3D printingNew stuff

3D printing comes to the browser

Use Tinkercad's browser-based interface to create designs ready for 3D printing - it's simpler than you'd think!

Up until recently, to design something for 3D printing you had to be skilled in a fairly hard-to-learn CAD package such as Solidworks or Rhino - and then get all the settings right so that your object would be printed correctly.

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Recently, though, companies have been making available a variety of different programs that allow people who have little to no experience in 3D design to create their objects easily.

Tinkercad is another big step forward: it's the world's first 3D design editing program to run in your browser. And it has an easy to use interface to boot.

With Tinkercad you can quickly turn your idea into a CAD model for a 3D printer

Creating something is as simple as selecting what shape you want it to be then entering the dimensions you want it to be. Objects can be copied and pasted for repeated patterns and dragged anywhere in space to create other more complex objects

Most of what you need to know should easilly be able to be picked up over time, although if you are having trouble or just want learn the ropes there are free interactive tutorials you can do in minutes and some more complex ones which are available if you subscribe to a paid account.

The 3D designs created with Tinkercad are stored in the cloud for easy access

One of the features Tinkercad showed off at the recent 3D print show in London was the ability to have upload a template from an .stl file (iPhone cover in this case) and customise it to your liking then save it ready for it to be printed.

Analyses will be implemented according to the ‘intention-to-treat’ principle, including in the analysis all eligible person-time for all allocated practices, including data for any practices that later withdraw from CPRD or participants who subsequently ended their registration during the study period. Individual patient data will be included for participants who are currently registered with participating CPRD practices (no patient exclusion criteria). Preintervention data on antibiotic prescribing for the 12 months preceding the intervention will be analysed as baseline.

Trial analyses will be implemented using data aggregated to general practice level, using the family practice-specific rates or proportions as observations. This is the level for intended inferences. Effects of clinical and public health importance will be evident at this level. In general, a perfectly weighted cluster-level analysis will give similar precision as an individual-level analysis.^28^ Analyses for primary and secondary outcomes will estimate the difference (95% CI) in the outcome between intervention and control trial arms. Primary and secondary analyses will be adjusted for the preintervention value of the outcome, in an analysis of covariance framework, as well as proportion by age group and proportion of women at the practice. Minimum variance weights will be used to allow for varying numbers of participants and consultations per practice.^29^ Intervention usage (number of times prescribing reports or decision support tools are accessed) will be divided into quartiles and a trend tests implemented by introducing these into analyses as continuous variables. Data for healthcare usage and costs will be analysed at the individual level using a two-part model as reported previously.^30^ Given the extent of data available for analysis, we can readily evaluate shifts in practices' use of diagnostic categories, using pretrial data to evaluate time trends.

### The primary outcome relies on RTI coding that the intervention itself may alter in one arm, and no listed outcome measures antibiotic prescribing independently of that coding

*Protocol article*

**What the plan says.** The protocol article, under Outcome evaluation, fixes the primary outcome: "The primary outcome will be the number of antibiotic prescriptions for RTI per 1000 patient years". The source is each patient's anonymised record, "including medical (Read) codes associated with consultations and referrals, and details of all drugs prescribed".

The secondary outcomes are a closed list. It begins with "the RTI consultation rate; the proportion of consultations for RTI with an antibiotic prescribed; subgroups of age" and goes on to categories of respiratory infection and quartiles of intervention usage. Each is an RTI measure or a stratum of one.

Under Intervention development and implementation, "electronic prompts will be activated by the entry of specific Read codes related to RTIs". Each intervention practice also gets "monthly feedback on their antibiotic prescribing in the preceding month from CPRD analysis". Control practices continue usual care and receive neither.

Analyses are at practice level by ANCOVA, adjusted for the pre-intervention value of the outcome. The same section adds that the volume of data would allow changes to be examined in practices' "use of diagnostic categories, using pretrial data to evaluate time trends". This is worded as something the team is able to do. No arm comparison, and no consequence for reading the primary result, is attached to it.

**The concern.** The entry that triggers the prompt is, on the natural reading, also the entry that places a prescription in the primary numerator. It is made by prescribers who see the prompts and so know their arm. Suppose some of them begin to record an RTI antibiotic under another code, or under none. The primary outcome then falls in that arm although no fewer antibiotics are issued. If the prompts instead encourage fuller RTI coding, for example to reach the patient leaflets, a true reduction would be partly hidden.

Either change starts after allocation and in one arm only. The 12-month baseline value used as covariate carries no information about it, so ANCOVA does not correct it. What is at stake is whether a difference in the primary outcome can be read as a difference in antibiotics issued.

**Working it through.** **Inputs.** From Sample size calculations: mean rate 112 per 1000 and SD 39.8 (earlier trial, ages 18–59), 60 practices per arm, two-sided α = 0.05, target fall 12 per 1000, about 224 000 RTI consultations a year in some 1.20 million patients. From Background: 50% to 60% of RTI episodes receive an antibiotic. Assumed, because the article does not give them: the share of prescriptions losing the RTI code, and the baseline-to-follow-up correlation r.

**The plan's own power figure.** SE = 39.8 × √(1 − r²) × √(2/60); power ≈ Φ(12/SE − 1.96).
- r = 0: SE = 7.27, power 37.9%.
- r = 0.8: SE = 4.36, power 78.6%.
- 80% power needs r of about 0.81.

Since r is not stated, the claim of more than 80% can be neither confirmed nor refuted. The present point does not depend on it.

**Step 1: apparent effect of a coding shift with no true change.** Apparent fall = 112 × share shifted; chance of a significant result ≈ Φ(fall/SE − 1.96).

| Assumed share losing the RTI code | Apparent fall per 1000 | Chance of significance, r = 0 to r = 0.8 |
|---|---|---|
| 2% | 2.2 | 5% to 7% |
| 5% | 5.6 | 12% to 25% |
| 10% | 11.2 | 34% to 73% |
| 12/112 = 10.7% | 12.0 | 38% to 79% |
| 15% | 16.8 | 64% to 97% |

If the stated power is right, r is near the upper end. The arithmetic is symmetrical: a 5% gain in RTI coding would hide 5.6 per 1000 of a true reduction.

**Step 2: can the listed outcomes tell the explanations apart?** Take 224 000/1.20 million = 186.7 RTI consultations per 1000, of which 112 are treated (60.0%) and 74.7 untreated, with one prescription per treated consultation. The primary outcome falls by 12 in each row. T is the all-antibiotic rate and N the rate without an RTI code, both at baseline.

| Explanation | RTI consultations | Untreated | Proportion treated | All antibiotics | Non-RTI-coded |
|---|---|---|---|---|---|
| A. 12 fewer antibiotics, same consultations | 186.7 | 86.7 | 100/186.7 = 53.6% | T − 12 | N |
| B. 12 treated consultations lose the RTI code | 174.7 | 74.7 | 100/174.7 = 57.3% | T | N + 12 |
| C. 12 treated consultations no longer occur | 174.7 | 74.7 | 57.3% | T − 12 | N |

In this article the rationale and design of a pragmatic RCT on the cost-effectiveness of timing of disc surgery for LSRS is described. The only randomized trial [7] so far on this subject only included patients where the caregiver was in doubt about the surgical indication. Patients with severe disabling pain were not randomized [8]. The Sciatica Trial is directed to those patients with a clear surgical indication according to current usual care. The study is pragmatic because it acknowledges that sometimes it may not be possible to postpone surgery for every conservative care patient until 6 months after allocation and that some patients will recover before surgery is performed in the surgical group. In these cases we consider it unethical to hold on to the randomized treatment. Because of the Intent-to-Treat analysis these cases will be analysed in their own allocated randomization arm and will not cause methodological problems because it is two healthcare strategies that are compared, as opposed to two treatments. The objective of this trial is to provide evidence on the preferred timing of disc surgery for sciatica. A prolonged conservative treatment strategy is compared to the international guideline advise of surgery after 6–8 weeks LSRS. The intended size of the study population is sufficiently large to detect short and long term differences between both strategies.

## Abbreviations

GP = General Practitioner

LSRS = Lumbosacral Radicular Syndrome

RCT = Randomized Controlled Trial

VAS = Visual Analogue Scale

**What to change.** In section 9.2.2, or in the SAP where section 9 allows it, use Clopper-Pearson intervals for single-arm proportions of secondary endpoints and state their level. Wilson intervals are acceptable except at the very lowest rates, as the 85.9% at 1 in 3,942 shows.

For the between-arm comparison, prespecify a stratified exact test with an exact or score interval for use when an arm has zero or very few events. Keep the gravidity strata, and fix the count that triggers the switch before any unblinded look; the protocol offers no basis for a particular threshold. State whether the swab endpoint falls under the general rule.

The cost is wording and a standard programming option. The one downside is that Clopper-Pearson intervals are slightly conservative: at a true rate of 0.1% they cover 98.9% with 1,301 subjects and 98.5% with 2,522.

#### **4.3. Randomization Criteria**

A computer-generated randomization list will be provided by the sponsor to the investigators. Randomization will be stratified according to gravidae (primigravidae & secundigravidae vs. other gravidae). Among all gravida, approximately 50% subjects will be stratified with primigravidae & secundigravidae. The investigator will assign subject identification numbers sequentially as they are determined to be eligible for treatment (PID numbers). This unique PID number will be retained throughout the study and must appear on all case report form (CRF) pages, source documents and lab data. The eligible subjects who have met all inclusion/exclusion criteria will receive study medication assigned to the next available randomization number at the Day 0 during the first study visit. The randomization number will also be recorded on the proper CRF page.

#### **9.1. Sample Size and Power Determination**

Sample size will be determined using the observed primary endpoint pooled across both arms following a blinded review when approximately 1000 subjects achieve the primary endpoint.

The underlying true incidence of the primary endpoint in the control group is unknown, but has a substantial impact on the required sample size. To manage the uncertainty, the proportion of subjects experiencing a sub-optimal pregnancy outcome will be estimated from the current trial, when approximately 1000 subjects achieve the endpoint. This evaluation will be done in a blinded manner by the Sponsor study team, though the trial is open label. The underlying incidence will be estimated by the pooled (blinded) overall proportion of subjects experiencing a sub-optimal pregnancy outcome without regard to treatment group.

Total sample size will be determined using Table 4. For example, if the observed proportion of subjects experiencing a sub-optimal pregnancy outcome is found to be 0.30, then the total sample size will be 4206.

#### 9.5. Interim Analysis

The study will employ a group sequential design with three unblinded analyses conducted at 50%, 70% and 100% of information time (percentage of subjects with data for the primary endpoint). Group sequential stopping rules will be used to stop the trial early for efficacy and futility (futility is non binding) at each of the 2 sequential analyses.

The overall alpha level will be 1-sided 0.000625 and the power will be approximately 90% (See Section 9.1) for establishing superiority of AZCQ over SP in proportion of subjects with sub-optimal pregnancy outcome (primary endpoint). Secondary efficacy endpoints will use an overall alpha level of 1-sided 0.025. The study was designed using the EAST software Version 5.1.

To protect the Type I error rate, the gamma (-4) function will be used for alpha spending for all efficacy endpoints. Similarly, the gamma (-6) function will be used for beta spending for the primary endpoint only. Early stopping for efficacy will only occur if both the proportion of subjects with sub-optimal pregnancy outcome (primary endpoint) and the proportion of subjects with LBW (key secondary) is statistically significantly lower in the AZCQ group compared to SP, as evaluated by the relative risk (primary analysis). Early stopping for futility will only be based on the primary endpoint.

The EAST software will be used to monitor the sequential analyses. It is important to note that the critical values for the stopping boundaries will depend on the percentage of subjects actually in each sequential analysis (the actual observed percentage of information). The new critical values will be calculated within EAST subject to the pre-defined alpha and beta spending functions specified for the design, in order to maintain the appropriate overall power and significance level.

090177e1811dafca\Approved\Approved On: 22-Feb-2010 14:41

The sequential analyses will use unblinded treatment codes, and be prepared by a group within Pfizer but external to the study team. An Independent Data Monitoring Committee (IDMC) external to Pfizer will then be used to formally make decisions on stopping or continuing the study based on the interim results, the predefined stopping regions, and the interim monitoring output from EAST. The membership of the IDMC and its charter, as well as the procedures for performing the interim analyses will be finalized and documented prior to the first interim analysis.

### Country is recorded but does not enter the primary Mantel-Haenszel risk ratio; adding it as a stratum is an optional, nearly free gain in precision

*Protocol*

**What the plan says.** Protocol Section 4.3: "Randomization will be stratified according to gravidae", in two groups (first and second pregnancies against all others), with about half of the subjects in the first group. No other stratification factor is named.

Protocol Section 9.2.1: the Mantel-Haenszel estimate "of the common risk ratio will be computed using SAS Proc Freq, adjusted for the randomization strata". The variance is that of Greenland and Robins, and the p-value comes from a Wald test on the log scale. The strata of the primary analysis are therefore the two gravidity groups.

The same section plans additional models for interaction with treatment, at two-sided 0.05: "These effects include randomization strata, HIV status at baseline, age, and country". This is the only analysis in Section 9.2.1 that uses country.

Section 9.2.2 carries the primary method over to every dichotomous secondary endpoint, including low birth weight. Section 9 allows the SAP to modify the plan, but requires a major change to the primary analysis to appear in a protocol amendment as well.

Once you're happy with your design it's time to get it made. As well as having your object 3D printed you can also get it as a 2D .svg file ready to be cut on the laser cutter if your object ican be applied to a flat piece of material.

The SVG export in Tinkercad is specifically tailored for laser cutters

When it comes to 3D printing you're offered the four big 3D printing outsource sites - Sculpteo, Ponoko, Shapeways and iMaterialise - which offer a wide variety of materials you can get your design printed in. Alternatively, you can download the file yourself if you have access to your own 3D printer

There is an online community for people to see what you have created and if you have a paid account you can copy other peoples designs and print them for yourself. You can also upload it to Thingiverse - a 3D printing design community owned by Makerbot - and see what other people think of your design.

Words: Christian Harries

Christian Harries is a final year product design student at Ravensbourne College of Design and Communication.

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Have you created something using 3D printing? Share your work in the comments below!

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